Bring Distinctive Competence to the Surface

 
 
By Peter Coffee  |  Posted 2006-04-03 Email Print this article Print
 
 
 
 
 
 
 

Opinion: Eclipse and Xen accelerate the trend toward commodity cores enabling expert enhancement.

The transformation thats taken place in the market for development environments is also gaining momentum in operating environments. In much the same way that Borland elected earlier this year to move its distinctive life-cycle strengths to the playing field defined by Eclipse, virtualization technology provider Virtual Iron announces this week its Version 3 platform with the open-source Xen hypervisor at its core -- and Microsoft is making sure that it doesnt become perceived as the high-priced alternative, making a parallel announcement that Microsofts own virtualization technology will likewise now be free.

I spoke late last week with Virtual Iron chief technology officer and founder Alex Vasilevsky, who emphasized the companys offering of "native virtualization" -- which he called "a very different concept" from the virtualization options that have previously been available. "Around the Xen base, we take advantage of new hardware from Intel and AMD to virtualize offending instructions with hardware assist: we completely support unmodified operating systems. The user does not need to roll out new operating systems to take advantage of virtualization, they can retain their existing stack and the investments there. Its very simple to maintain and manage this," Vasilevsky said.

For developers, the key message here is that applications need not be optimized around the need to live with a one-size-fits-all server environment, nor do they need to justify the cost of a dedicated server setup that runs a critical but low-duty-cycle task. Nor do applications need to be ported to untested and possibly immature or quirky platforms as the price of enjoying virtualizations benefits. The cost of virtualization in the data center will also likely fall, facilitating more aggressive testing of applications in more varied, more complex and more realistic conditions.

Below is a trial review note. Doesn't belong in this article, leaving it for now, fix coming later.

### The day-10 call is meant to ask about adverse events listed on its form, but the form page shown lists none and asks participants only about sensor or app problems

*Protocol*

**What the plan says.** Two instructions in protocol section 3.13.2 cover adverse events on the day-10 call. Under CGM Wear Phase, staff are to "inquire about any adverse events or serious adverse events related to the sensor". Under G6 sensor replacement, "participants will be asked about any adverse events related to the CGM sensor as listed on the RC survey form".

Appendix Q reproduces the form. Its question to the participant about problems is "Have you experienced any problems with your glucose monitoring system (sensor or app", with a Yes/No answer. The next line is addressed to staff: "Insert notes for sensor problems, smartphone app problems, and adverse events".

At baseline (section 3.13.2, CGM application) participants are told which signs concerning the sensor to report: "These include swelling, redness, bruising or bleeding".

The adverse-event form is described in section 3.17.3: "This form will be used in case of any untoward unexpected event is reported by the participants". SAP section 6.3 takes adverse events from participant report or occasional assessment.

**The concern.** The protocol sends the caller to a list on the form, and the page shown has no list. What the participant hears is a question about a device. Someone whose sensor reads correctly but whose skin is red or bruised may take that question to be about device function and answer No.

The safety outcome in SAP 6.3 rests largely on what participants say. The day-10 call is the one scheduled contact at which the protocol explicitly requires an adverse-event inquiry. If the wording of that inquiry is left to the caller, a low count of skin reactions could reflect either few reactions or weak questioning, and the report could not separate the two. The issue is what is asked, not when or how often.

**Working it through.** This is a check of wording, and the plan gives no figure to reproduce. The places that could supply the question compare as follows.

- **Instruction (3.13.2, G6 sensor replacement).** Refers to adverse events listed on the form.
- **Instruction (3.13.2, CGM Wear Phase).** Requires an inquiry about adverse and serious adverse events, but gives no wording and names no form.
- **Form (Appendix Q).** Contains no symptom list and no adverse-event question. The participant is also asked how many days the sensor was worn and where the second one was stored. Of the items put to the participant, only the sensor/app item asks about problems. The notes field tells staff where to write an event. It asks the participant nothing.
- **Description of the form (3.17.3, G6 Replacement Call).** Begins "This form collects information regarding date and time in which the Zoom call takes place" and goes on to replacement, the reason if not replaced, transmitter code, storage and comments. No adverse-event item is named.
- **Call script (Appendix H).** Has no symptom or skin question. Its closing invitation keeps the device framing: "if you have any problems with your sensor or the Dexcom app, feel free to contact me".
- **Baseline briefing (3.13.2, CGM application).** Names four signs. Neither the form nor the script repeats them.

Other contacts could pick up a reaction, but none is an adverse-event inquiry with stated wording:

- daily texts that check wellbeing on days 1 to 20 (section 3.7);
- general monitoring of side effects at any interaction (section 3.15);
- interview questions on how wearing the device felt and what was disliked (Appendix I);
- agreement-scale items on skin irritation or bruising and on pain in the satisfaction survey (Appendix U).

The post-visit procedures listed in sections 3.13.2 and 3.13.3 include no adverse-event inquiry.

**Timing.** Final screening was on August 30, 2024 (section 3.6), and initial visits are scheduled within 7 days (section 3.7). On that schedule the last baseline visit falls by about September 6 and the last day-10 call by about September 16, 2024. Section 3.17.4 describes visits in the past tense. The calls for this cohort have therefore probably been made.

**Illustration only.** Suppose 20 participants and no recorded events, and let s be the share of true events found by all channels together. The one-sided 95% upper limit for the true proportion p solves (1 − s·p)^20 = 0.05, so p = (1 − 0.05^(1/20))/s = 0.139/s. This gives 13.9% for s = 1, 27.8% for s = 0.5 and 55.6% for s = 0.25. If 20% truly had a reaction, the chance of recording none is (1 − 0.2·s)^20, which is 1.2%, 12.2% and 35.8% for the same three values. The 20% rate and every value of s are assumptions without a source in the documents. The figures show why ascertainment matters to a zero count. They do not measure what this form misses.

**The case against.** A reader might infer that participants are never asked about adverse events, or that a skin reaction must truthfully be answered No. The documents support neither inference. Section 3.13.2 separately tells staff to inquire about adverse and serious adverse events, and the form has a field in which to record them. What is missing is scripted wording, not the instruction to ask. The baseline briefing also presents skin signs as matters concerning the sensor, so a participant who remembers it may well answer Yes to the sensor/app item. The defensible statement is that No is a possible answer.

When security issues raise questions about the possible tainting of a server installation, regenerating a clean and fully patched setup will become a much less daunting task -- and remember, as far as some types of attack are concerned, we really dont care whether the number of attacks goes to zero or the cost of recovery from the attack goes to zero: either makes the cost go away.

Attackers will always be with us, but virtualization can reduce them in some respects to a trivial problem -- letting us focus on the vulnerabilities, such as database exposure, that do require effective solutions.

In the meantime, said Virtual Irons Vasilevsky, theres more to virtualization than mere partitioning and CPU sharing. "We can offer disaster recovery by virtualizing, not just the servers, but also the disks and the networks. You can migrate around the world with full functionality." If potential buyers dont ask about the bigger picture around CPU virtualization, they wont get answers -- and that would be a real, not just virtual, shame.

Ill share further comments by Vasilevsky and by Virtual Irons chief marketing officer, Mike Grandinetti, in this weeks InfraSpectrum podcast on April 6.

Tell me how youre using virtualization now, or how your interest is affected by the maturing of its technology and its marketplace, at peter_coffee@ziffdavis.com

Check out eWEEK.coms for the latest news, reviews and analysis in programming environments and developer tools.
 
 
 
 
Peter Coffee is Director of Platform Research at salesforce.com, where he serves as a liaison with the developer community to define the opportunity and clarify developers' technical requirements on the company's evolving Apex Platform. Peter previously spent 18 years with eWEEK (formerly PC Week), the national news magazine of enterprise technology practice, where he reviewed software development tools and methods and wrote regular columns on emerging technologies and professional community issues.Before he began writing full-time in 1989, Peter spent eleven years in technical and management positions at Exxon and The Aerospace Corporation, including management of the latter company's first desktop computing planning team and applied research in applications of artificial intelligence techniques. He holds an engineering degree from MIT and an MBA from Pepperdine University, he has held teaching appointments in computer science, business analytics and information systems management at Pepperdine, UCLA, and Chapman College.
 
 
 
 
 
 
 

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